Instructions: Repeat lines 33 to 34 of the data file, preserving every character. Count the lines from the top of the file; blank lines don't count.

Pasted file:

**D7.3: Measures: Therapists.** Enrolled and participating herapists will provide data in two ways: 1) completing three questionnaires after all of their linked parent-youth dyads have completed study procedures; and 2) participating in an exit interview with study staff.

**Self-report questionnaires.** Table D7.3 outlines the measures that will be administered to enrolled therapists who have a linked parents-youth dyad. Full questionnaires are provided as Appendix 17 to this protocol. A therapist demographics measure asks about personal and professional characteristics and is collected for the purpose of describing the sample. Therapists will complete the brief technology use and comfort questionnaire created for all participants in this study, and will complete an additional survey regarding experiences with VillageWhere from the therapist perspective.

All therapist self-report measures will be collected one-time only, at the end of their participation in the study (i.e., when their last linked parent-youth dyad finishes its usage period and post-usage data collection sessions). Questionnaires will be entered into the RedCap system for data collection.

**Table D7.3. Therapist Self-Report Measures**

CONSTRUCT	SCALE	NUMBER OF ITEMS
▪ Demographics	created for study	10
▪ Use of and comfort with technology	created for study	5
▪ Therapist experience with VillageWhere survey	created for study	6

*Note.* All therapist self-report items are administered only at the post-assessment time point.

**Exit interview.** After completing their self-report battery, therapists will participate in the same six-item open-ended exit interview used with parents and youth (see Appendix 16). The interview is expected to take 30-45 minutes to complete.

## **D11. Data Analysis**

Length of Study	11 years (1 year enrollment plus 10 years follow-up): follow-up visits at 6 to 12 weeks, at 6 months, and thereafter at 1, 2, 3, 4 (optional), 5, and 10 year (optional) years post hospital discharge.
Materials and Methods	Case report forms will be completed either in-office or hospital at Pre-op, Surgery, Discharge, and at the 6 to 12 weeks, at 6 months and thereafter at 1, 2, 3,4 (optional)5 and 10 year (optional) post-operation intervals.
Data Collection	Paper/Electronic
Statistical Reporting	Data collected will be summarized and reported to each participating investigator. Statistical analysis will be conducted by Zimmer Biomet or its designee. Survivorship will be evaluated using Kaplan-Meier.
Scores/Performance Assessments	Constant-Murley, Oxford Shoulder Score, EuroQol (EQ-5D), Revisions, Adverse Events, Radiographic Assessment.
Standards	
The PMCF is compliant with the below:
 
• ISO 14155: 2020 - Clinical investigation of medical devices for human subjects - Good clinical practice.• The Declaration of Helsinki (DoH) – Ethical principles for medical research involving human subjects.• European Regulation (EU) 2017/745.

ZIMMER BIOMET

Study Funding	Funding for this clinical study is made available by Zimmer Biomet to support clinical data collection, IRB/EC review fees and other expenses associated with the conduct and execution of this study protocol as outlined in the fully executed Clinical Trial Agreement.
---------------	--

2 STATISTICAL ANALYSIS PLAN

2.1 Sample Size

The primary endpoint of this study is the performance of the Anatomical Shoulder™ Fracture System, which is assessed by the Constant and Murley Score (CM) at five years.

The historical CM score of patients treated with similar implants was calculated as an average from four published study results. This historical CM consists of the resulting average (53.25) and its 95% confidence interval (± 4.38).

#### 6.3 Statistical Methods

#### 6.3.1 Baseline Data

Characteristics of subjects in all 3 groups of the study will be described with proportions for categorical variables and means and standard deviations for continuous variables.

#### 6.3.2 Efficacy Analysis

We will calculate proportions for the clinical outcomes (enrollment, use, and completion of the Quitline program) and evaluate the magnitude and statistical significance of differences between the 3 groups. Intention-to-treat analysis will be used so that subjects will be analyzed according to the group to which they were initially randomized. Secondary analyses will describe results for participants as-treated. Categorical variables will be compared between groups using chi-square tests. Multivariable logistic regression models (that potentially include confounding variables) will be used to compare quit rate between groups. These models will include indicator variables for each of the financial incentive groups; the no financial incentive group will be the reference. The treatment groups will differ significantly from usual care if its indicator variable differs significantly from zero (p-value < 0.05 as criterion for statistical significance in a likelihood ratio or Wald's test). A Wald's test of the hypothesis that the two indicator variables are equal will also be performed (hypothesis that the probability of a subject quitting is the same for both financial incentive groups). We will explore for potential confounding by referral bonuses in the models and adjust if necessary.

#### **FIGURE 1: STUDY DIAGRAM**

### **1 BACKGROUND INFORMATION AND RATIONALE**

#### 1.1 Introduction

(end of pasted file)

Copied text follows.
### **1 BACKGROUND INFORMATION AND RATIONALE**

#### 1.1 Introduction